24" x 36" oil
Risking everything, desperate soldiers often attempted to escape harsh discipline or unbearable circumstances by deserting. There are numerous accounts recorded from the 18th Century. To help capture these run-aways, the use of allied Indians began in earnest after 1760. One of the most successful captures involved the return of 14 men taken by the Seneca in 1762 (Johnson Papers Vol.3 pg 958). Some of these deserters were of the 60th Royal American Regiment -- as seen in this painting -- and were returned to their commandant at Fort Niagara. Other instances are mentioned in the Amherst Papers, as well as this account from the Bouquet Papers, Vol. 5 pg 698.
"Lieut. Carre to Col. Bouquet -- Venango -- Aug. 15 1761
I have sent under the care of the bearer, Corporal Roller, Phillip Dill of Major Walters Company, who deserted from Niagara the 12th of July & was brought here by an Indian who took him up near Custaloga's; as the Indian insisted much to have his reward in Rum, I promised that he should have 2 1/2 gallons at Fort Pitt (where he will be in a few days) in case you approve of it. The Deserter says there was another man came off with him, whom he left in the woods near Presqu'isle so weak that he could not proceed & that he advised him to deliver himself up at Presqu'isle..."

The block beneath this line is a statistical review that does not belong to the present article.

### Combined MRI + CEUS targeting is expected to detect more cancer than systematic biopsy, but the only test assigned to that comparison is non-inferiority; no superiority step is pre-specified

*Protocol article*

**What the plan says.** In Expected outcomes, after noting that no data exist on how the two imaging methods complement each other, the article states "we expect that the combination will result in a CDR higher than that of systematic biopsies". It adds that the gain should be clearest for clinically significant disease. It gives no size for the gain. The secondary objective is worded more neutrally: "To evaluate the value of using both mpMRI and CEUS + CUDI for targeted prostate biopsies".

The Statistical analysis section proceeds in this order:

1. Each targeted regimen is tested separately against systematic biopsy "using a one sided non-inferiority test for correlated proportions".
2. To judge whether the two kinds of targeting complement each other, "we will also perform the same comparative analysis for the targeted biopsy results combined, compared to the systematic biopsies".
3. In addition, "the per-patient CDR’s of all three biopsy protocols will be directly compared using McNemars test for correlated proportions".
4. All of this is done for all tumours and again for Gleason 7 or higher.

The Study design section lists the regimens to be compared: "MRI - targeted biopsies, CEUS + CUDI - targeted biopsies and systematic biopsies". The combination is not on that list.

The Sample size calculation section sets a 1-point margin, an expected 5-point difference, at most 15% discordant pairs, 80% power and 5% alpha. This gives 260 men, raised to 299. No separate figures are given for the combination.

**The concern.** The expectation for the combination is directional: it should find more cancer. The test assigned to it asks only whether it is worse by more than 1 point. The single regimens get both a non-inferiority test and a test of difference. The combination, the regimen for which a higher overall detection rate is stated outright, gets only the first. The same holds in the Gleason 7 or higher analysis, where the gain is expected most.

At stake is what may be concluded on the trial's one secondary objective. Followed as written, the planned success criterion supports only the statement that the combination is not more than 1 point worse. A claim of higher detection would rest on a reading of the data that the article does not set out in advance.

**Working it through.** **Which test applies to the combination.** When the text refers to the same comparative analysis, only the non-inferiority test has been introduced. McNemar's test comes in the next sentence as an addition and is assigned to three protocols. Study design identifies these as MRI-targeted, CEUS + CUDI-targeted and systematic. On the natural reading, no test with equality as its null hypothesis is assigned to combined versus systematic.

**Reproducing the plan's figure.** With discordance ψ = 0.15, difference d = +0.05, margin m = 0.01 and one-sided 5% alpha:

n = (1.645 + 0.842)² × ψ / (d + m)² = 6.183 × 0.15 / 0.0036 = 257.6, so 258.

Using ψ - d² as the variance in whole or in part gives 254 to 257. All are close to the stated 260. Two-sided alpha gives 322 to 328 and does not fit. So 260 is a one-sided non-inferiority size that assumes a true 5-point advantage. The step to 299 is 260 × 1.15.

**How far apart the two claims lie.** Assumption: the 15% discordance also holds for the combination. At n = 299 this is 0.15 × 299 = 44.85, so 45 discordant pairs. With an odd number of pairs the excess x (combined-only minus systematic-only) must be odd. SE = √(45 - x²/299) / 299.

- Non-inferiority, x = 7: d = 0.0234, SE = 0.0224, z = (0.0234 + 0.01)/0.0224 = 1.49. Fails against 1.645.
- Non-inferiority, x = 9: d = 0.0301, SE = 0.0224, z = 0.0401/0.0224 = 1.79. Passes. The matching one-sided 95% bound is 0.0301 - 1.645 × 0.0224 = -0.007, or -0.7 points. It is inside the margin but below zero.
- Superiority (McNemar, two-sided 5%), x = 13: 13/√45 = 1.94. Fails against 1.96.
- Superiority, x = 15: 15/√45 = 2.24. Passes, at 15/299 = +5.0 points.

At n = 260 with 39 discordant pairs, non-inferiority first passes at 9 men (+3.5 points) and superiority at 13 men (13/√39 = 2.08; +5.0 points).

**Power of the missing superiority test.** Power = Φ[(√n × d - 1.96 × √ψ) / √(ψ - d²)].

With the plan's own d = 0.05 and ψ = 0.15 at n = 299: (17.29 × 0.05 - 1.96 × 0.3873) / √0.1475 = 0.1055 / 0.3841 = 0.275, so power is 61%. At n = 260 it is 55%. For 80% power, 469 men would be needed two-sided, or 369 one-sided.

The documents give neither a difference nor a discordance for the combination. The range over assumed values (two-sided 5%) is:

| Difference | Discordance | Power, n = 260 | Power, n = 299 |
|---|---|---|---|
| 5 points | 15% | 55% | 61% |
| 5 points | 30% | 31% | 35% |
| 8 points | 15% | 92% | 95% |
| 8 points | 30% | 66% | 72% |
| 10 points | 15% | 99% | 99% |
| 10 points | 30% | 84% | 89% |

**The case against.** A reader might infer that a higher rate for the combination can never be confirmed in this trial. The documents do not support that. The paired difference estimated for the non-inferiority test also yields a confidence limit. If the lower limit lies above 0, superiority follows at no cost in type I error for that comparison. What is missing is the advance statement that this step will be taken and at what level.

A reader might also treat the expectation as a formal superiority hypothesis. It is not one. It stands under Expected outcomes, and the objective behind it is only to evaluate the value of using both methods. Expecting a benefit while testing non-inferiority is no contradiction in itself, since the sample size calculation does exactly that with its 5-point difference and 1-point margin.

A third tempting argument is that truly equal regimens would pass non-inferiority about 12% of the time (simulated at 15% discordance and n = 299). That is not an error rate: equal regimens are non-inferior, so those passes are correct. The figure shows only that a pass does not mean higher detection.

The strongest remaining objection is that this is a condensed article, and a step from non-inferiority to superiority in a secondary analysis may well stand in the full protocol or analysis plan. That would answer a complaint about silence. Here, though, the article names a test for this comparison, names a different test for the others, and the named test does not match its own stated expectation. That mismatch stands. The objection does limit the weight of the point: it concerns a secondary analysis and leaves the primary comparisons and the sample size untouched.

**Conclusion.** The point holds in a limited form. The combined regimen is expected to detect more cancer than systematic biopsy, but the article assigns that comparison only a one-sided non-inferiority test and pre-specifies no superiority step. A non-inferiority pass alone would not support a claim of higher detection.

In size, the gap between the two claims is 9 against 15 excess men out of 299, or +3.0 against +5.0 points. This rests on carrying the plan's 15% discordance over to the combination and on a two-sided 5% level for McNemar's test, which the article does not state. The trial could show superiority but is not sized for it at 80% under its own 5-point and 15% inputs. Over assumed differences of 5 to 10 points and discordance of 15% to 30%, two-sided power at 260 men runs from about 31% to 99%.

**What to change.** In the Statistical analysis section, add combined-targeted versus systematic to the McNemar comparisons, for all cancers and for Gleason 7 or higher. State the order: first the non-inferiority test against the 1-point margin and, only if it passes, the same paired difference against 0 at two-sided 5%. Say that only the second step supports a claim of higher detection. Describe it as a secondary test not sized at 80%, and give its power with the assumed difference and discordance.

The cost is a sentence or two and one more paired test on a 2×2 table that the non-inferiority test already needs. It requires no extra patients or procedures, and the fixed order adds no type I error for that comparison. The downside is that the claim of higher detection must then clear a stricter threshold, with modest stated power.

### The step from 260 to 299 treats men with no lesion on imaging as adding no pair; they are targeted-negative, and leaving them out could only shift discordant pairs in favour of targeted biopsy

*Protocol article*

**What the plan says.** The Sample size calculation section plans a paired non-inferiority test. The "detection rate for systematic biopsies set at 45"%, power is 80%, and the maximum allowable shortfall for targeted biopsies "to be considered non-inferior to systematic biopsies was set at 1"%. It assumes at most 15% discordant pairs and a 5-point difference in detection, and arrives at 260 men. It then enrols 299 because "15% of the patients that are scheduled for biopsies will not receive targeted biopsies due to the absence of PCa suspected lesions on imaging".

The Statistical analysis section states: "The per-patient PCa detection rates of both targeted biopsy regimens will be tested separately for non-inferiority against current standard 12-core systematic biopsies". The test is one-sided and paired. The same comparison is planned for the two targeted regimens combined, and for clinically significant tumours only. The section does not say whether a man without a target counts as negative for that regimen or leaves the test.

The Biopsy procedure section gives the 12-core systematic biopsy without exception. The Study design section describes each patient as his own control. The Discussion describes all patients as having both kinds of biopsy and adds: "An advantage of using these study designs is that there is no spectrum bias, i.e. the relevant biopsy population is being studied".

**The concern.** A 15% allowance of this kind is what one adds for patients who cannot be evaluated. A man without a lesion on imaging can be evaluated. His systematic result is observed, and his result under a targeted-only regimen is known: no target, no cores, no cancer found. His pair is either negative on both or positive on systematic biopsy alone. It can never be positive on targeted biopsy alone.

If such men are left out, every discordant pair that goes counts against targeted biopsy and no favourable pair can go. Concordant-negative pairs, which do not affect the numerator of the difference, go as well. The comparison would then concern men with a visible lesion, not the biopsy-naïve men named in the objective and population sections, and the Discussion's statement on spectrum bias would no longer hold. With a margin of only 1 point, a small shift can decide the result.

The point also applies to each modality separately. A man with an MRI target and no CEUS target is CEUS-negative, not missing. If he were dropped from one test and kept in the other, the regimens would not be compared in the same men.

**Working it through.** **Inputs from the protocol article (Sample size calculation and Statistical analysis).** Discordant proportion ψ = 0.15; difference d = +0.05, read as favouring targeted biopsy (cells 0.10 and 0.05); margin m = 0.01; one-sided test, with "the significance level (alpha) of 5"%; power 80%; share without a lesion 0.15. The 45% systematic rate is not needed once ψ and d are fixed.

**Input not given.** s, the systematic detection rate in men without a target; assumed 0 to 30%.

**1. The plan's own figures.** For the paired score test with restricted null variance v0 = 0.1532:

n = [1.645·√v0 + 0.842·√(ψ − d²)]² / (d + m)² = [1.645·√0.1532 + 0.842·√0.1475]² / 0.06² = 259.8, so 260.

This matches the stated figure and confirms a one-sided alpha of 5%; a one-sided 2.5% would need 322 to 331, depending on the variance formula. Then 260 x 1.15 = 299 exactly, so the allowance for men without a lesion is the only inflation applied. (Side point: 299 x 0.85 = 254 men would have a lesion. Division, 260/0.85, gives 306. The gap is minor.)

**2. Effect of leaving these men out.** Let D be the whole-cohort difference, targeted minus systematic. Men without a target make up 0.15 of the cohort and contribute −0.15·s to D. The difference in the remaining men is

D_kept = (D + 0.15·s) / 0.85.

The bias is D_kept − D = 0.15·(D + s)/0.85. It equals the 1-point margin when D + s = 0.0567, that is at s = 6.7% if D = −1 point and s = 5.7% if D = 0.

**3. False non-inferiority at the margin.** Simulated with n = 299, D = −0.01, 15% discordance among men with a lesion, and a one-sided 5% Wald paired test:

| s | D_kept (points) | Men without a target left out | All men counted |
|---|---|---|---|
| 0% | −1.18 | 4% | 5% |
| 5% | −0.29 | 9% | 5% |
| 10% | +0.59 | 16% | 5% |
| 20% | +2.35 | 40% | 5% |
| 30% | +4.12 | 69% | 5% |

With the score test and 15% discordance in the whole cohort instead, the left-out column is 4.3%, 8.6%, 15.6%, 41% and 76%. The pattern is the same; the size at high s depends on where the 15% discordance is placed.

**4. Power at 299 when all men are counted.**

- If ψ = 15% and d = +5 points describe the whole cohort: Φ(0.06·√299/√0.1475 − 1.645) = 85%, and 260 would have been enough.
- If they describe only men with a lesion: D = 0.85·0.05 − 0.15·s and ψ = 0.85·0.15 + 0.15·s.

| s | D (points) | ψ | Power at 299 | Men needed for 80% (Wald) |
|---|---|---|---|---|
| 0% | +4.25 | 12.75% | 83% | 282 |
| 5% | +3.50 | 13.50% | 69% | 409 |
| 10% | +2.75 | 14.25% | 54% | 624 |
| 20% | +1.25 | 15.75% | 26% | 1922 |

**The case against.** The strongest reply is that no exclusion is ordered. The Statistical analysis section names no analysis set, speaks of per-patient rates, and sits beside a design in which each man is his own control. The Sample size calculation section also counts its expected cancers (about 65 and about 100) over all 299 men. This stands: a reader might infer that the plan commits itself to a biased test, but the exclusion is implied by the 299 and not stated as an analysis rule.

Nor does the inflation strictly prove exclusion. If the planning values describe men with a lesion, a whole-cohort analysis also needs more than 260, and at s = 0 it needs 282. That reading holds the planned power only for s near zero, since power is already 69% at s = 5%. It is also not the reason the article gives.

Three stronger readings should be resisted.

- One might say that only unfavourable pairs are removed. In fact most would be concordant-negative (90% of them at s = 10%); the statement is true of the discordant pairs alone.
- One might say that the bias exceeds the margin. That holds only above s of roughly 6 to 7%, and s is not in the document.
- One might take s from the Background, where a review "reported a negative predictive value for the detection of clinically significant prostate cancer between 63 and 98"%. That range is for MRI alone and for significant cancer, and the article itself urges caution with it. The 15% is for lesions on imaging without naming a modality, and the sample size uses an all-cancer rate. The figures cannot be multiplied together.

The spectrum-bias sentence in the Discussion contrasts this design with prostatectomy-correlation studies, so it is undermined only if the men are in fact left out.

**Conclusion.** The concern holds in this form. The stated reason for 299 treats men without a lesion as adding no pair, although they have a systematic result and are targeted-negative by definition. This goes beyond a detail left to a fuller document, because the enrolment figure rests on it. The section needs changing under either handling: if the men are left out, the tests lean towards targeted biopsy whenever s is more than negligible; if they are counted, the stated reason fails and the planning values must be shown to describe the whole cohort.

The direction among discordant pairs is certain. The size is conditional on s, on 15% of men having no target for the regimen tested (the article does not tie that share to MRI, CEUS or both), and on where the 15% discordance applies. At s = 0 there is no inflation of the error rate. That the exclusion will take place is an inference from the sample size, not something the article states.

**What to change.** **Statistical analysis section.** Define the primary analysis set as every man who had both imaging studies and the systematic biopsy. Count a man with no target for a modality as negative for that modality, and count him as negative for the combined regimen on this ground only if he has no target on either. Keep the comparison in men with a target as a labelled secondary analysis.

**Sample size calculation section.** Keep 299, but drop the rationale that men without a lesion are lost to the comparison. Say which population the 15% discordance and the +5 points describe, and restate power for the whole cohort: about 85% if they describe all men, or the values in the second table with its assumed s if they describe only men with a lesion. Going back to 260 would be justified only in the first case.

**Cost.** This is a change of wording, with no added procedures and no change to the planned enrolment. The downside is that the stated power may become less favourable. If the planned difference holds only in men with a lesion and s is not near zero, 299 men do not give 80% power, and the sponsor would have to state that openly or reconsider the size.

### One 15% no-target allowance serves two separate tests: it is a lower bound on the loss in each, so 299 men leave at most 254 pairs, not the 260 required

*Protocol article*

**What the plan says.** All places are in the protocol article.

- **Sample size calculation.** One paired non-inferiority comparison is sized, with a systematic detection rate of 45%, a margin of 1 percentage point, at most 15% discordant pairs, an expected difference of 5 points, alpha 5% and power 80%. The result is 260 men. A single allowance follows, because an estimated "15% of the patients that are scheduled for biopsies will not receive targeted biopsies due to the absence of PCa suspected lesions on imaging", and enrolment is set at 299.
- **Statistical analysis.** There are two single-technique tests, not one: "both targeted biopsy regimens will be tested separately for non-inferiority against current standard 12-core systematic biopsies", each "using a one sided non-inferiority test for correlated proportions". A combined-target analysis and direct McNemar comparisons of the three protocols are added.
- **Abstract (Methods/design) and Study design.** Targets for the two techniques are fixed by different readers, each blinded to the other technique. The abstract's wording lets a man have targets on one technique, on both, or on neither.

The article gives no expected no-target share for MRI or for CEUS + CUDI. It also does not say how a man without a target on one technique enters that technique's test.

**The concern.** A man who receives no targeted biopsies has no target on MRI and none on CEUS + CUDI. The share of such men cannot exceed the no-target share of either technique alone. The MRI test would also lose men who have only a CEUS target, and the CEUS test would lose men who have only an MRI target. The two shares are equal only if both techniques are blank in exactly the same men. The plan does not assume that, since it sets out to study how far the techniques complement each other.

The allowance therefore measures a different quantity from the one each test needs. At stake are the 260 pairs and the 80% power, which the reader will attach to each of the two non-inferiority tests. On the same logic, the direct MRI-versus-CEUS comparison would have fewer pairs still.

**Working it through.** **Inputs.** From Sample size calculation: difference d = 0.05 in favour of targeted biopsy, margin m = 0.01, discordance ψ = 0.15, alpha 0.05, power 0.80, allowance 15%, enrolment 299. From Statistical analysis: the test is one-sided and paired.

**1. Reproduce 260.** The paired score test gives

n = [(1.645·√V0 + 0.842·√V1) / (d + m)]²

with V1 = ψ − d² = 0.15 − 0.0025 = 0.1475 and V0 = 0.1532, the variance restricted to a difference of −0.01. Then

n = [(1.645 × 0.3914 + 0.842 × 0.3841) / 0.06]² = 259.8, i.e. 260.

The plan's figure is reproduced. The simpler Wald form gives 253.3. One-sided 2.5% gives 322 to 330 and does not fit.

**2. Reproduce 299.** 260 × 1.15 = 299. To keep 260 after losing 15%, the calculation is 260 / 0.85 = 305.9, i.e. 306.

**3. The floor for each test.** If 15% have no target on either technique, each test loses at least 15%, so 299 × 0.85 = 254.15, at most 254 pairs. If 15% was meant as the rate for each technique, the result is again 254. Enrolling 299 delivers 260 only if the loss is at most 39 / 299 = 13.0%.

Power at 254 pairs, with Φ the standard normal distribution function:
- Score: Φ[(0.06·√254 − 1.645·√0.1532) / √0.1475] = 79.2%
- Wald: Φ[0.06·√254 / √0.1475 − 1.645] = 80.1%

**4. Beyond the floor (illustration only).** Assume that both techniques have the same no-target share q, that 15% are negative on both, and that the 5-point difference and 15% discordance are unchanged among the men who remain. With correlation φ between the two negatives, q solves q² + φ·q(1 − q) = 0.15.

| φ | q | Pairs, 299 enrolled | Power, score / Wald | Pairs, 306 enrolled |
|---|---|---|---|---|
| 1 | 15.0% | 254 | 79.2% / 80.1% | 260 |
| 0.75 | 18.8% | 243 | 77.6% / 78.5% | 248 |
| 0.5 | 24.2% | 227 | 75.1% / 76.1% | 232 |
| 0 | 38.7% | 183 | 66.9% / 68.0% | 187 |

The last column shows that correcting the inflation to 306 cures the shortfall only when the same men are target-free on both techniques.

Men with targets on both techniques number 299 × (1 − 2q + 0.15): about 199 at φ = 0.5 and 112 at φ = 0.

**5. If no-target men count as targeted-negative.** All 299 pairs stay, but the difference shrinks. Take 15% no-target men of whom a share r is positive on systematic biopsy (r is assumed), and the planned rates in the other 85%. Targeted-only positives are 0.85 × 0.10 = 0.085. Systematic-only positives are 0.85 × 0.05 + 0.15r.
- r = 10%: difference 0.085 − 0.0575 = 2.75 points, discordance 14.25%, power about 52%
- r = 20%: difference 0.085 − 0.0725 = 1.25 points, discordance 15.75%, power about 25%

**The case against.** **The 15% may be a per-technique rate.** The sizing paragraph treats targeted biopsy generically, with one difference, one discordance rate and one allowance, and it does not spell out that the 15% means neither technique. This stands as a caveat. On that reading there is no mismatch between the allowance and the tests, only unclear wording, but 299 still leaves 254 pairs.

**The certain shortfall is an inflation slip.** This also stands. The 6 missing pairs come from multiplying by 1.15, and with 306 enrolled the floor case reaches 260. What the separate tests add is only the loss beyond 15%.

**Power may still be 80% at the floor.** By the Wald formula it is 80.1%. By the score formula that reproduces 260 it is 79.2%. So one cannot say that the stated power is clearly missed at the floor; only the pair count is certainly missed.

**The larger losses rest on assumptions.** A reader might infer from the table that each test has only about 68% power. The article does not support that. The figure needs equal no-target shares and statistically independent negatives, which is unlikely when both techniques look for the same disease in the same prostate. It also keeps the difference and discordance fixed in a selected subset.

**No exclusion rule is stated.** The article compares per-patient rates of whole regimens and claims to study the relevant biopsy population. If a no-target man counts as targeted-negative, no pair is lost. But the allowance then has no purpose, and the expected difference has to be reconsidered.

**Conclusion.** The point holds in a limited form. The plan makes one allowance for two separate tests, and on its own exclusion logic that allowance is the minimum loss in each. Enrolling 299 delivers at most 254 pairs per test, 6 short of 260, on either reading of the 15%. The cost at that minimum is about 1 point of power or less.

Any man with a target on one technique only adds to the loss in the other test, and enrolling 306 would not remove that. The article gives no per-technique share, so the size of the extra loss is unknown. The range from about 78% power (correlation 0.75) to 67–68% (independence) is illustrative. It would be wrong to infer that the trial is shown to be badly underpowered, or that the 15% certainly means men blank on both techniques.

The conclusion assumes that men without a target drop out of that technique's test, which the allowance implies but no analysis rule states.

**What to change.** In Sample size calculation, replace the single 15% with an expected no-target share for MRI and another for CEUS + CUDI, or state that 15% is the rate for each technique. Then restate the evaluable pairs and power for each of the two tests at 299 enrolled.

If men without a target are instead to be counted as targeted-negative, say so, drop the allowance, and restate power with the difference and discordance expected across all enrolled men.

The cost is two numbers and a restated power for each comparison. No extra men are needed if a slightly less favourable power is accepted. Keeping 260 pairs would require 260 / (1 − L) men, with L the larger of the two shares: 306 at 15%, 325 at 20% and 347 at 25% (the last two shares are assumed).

Note: Phillip Dill was in Major Walters Company of the 60th Royal American.
Reproductions of this painting were produced.